Although I had been happy drawing and building things like most children prior to our move to Alaska, by the time we moved to a construction site twenty-six miles from town where there were only three other children, I was doing so constantly. In fact, from the year when I turned eight onward I began to explore the world about me, walking all around, looking, poking, talking to the people I encountered, and drawing. With the exception of an odd and limited natural history museum at the university and occasional exhibitions of native artifacts, my only encounter with the world of art came through books, reproductions, and articles in magazines such as Life, Time, National Geographic, Colliers, and the Saturday Evening Post. Books, therefore, became more than a window to other things, but a whole other world in addition to that which I already possessed, and at times a refuge. Part of my good fortune was that my parents liked to read — the only job my mother ever had was that of a librarian — and our various small and inelegant houses were stuffed with books on many subjects. When I was ten we moved back to the outskirts of town, and in my exploration of it, I discovered David Adler's bookstore. Here I found books on watercolor and drawing techniques as well as art and history. My parents found poetry, biographies, and fiction. In the world before television, shops such as his provided basic knowledge, entertainment, and communion with one's heritage and culture.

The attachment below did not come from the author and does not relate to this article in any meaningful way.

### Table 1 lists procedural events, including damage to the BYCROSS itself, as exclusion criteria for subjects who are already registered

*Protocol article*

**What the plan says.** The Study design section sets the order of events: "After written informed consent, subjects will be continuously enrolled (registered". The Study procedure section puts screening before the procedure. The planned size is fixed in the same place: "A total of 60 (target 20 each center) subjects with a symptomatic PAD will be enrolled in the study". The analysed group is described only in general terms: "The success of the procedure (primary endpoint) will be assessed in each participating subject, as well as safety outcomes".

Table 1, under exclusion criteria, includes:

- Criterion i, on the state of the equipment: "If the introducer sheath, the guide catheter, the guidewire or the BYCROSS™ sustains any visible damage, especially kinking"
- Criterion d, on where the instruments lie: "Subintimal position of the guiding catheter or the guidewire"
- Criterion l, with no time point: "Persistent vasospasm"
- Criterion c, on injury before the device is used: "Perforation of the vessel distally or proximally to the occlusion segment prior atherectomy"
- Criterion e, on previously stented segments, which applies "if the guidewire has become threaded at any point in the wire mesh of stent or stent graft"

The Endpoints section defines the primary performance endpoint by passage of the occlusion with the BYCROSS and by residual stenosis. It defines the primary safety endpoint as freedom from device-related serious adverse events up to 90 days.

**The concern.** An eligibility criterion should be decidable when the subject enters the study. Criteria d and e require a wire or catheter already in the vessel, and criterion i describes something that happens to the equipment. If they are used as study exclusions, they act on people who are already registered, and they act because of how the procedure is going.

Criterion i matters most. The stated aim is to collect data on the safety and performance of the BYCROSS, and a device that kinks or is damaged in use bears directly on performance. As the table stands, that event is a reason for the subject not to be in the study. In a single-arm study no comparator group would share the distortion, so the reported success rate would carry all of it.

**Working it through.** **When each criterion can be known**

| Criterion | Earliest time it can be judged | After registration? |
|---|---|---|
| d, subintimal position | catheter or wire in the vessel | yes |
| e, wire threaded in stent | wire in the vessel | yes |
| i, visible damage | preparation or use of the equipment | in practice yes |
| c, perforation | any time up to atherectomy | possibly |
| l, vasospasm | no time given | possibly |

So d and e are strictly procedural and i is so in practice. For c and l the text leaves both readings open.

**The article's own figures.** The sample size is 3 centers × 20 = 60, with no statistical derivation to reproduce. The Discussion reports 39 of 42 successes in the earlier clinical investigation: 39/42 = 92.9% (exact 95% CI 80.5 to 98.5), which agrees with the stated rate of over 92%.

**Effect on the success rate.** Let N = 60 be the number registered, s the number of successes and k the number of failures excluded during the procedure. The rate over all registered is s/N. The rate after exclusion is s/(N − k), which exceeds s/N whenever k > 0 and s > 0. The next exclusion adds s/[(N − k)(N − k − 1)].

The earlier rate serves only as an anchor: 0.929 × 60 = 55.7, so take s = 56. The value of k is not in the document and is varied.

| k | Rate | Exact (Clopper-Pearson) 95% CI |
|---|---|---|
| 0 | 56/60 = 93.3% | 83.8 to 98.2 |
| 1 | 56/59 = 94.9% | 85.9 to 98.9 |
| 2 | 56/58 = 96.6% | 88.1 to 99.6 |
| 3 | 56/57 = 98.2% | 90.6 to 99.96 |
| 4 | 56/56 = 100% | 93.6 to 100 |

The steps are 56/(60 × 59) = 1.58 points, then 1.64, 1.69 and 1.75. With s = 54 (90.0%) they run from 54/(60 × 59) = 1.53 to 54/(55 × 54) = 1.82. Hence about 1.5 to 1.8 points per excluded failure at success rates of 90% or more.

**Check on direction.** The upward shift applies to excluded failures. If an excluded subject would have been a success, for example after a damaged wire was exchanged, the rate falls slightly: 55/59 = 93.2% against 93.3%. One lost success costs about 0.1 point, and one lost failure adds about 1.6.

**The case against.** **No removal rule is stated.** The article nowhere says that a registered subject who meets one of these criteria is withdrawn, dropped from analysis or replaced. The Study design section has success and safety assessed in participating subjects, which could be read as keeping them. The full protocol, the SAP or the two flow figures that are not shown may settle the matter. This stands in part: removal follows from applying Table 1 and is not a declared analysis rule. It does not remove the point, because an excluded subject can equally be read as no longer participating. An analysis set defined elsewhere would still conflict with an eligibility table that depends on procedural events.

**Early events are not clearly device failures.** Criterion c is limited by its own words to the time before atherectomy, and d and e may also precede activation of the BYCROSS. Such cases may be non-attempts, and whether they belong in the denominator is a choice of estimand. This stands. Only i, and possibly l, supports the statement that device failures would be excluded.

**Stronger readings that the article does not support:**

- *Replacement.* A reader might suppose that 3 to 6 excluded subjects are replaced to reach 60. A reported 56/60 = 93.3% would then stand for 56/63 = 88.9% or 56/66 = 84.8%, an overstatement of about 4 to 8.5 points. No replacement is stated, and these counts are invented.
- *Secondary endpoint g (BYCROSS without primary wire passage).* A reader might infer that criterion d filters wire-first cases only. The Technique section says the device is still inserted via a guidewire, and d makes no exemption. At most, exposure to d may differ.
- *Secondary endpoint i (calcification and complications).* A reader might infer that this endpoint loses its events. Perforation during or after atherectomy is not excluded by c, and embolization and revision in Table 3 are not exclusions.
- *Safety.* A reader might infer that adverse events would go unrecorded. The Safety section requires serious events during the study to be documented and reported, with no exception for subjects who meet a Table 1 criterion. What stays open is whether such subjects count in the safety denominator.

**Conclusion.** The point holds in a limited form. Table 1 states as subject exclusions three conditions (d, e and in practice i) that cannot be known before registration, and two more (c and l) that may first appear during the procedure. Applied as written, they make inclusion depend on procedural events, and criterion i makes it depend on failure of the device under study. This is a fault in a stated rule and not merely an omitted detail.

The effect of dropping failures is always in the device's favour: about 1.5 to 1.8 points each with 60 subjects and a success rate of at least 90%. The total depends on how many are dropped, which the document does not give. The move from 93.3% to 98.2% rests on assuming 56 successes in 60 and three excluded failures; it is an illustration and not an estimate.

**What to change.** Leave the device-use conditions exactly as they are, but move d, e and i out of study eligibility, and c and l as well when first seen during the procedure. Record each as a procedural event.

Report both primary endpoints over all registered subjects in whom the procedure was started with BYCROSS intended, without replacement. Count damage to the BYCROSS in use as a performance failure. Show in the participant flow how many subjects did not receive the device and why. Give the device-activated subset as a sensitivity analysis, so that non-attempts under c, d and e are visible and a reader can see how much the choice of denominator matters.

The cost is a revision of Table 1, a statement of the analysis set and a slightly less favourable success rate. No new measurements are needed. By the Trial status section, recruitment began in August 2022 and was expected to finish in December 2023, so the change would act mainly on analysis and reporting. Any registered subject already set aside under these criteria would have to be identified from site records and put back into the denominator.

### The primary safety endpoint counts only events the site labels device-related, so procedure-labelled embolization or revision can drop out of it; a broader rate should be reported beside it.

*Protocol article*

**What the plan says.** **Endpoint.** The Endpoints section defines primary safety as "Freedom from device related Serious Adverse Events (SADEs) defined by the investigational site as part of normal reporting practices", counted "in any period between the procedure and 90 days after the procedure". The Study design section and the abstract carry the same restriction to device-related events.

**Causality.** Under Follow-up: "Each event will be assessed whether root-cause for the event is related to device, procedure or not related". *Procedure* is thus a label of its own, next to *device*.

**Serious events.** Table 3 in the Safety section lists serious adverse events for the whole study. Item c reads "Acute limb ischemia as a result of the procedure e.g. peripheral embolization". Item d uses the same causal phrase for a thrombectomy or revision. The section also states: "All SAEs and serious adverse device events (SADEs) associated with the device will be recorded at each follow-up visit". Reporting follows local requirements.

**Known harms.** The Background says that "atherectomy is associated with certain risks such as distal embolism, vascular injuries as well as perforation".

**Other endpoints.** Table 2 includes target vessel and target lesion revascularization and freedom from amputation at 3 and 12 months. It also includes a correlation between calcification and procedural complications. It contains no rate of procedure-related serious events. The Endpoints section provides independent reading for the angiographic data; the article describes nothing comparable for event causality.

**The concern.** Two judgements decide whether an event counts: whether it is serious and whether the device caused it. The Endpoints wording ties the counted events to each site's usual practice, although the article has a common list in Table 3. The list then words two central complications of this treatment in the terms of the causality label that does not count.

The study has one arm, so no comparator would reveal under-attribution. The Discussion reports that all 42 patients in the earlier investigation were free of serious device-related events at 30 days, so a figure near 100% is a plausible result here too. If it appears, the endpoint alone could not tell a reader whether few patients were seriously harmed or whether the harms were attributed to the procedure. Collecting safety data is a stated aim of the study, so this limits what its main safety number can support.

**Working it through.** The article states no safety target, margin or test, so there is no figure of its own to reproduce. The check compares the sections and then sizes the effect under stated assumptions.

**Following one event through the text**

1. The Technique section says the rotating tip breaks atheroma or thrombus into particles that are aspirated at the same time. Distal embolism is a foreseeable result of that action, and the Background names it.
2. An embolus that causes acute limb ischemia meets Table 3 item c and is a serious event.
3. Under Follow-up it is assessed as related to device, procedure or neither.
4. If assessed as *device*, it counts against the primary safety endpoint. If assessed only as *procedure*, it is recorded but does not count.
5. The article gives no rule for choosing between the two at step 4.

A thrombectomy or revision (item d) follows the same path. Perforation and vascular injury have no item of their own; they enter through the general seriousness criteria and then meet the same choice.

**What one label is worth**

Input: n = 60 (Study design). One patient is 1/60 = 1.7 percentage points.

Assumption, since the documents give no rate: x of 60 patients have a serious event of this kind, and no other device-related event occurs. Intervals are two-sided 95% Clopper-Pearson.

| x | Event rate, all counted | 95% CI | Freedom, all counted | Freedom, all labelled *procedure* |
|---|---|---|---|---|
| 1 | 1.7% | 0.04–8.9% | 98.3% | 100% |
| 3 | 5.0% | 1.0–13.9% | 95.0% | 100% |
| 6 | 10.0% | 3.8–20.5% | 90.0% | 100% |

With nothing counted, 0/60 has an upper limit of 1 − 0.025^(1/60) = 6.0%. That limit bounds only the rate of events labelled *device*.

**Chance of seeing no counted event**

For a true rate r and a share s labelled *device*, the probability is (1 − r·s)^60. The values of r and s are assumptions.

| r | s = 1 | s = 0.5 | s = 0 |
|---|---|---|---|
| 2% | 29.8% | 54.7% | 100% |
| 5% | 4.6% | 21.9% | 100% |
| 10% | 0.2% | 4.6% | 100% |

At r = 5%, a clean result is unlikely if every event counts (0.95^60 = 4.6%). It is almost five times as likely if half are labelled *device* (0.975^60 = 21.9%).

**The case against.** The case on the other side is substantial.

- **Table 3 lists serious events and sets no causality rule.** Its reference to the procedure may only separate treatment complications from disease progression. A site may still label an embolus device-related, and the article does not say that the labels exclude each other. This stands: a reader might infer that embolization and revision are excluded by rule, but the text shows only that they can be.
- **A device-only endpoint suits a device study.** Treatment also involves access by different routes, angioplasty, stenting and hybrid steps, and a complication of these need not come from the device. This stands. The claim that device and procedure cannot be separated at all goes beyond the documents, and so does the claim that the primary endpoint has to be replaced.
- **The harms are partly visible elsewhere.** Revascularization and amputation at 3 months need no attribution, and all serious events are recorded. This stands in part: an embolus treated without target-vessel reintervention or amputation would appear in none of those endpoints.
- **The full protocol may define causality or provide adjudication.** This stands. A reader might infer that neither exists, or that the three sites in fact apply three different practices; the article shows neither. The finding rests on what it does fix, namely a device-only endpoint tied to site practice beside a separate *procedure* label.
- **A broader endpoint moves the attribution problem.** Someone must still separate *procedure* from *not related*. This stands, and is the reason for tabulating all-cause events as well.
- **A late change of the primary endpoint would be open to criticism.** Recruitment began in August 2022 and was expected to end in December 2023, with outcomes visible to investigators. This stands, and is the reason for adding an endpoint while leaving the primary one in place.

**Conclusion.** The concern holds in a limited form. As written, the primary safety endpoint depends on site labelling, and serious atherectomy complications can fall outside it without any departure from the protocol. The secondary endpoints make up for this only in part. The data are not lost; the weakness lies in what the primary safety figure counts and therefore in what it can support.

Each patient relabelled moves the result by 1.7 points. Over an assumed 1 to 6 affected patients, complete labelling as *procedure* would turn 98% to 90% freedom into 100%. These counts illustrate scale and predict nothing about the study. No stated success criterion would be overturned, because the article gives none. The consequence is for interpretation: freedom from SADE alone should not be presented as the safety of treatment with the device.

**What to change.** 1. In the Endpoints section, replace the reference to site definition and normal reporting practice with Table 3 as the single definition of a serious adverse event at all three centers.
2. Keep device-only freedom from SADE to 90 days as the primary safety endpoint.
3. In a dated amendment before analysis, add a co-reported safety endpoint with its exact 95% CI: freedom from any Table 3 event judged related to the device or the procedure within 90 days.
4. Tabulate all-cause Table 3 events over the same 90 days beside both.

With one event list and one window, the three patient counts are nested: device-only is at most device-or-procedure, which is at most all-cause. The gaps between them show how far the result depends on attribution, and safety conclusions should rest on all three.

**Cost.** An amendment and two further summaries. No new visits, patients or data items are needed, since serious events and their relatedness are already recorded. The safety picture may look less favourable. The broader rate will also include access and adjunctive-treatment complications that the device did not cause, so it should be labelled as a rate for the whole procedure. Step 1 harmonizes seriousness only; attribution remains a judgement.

Nevertheless, the intellectual leaders of a frontier society whose economy is based on mineral extraction and military construction and support services, especially those of transportation and communication, tend to be technocrats, primarily engineers. Despite the few priests, doctors, and schoolteachers, most of the people with a college education were engineers. Even the army officers were engineers. A life in the arts was neither expected nor considered. Already as a child, increasingly as a teenager, and even later as an architect, I was not particularly in step with the attitudes and expectations around me. My educational trajectory took me from study in two-room schools to a small public high school and summer employment first collecting fossils with a world-famous German paleontologist in the gold fields and wandering about isolated villages sketching, next to civil engineering on entering college at Fairbanks and summer employment with the Alaska Road Commission as a surveyor and engineer on the construction of roads and bridges in the Chugach and Alaska ranges and on the Bering Sea, and then south to the United States and Seattle where I graduated with a degree in architecture.